Lesson 2: Speak the Whole Truth

Series: Speaking the Truth in Love

by D. Marion Clark May 1, 2006

Lesson 2                      Speak the Whole Truth

"Do you want to know the truth?" We've heard that question before; sometimes we've said it. What usually follows is a negative comment. And, indeed, we've often identify truth telling with criticism. The theme of this message is that we are responsible to speak the whole truth, not just our negative perspective.

I received a letter once that began with a compliment. The author expressed his appreciation for my ministry and for some talk I had given. I liked that. I felt good about myself reading his words. He then went on to admonish me. He felt some phrase I had used might have come across as insensitive to others. As I thought about it, I agreed with him. Now, was I able to receive his admonition and benefit from it because he first used flattery to soften me up? That's one perspective. Another perspective of what he did is that he took time to speak the whole truth – the positive, along with the negative. Because he made the effort to do so, I was encouraged and enabled to receive correction at the same time.

When I have talked to some people about the necessity of thinking through how to speak encouragingly, they respond that taking such pains is too much pain to bother with! "I can't worry about how everyone will take my words. It's too much trouble. What matters is that the truth be spoken." I agree; the truth is to be spoken, and they have condemned themselves with their own words. For to speak the truth without speaking it in love is a failure to speak the whole truth. Furthermore, such an attitude reveals that the individual loves neither truth nor his brother in Christ, and that he is indifferent to the heart of Christ. Finally, he is only working against himself, making his "truth" harder to be received. These are strong words, but let me explain.

Consider the matter of loving truth. If I am really concerned for truth, I will be as eager to spread good news as bad news, encouraging words as deflating words. I will be as quick to spot what someone has gotten right as I do error. Otherwise, I am not a truth lover but a mere faultfinder.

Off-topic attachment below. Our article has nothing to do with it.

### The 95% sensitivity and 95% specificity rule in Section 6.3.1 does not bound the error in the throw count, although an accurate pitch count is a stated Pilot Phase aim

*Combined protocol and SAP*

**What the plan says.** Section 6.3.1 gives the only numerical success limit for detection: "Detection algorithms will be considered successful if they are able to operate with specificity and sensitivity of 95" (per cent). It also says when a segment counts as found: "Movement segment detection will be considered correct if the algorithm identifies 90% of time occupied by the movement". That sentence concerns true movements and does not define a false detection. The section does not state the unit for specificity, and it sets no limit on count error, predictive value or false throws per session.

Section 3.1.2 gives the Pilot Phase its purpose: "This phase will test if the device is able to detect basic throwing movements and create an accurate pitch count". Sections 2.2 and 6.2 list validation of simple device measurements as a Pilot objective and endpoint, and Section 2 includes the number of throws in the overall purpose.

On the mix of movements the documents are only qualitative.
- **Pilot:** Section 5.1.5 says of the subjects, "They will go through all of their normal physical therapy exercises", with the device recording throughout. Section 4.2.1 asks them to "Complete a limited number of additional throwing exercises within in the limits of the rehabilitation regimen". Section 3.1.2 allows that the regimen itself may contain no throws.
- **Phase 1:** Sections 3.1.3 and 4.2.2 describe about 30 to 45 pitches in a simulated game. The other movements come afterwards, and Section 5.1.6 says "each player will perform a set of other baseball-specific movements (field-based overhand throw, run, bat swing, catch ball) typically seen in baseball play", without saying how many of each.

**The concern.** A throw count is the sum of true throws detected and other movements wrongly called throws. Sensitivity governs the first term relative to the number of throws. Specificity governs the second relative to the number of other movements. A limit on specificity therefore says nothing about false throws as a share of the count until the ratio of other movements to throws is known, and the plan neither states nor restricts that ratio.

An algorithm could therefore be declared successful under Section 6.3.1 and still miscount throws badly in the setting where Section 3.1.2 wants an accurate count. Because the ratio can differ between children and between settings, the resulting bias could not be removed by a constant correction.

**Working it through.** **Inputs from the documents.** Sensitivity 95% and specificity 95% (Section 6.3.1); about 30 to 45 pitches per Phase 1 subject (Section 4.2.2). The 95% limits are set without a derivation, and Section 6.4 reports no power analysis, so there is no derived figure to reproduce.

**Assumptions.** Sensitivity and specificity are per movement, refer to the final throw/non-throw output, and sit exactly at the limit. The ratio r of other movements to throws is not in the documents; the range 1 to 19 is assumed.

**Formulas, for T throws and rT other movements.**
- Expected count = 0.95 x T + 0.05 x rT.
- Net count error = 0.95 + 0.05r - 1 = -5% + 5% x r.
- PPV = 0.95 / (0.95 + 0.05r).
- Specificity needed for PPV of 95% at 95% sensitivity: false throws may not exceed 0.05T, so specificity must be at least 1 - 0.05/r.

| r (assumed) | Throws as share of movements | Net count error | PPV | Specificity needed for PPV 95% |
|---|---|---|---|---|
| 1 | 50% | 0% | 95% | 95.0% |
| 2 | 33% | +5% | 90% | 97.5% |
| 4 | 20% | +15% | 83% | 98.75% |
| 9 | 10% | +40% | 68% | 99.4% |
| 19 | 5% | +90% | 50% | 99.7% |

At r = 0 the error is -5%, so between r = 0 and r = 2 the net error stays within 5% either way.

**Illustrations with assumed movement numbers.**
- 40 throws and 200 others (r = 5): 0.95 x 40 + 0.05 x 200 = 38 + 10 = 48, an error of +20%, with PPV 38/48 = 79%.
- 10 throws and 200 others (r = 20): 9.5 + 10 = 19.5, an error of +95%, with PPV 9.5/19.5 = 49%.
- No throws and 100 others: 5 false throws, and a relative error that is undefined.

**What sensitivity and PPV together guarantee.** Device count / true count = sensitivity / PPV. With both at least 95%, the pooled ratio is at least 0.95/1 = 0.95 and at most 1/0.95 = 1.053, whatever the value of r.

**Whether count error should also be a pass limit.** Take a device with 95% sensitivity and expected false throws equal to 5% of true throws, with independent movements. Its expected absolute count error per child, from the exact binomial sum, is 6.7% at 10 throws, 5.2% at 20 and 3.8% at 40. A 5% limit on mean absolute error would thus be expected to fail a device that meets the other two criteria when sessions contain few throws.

Furthermore, I actually become guilty of suppressing truth. As the Executive Minister, if I tell a member of my staff only what he does wrong and not what he does right, I am not telling the whole story. I paint a portrait of him only from the vantage point of his faults (or what I consider faults). For example, it would be easy for me to evaluate my pastoral staff on administrative performance. How good are they at keeping expense records and with time management? Are they punctual? Do they keep me informed of their whereabouts? Now, I do think these are valuable performance qualities, but they do not tell the whole story of the pastoral staff's performance. These things say nothing about how effective they are at counseling a person about a complex personal problem; or about how well they come along side someone experiencing grief; or how well they make a child feel loved or how effectively they teach God's Word.

If I measure my pastoral staff according to how organize they are, I not only don't tell the whole story, but I place more value where it should not be. I'm not with the pastor who comes in late for a meeting because he got caught up being a good listener to someone who needed him. All I see is someone coming in late for a meeting yet again. I could brew over his offense. Why won't he respect his commitments? Why won't he respect me? Do you see what is happening? What I am really upset about is not that he fails to perform as he ought, but that his tardiness affects me. What I see and the measure by which I tend to judge is what affects me. Now, if I take him aside and admonish him for his problem of coming in late to meetings, I need to speak the whole truth – that, yes, he needs to work on being on time, and I'm glad to have a minister who loves his people.

Jack and Mary Miller made it a point that whenever they needed to admonish someone about a negative, they would also speak of a positive. This is not a mere matter of buttering up someone before tearing into them. It's simply a matter of being fully honest. It is also a helpful tool to keep me from going overboard with a negative perspective.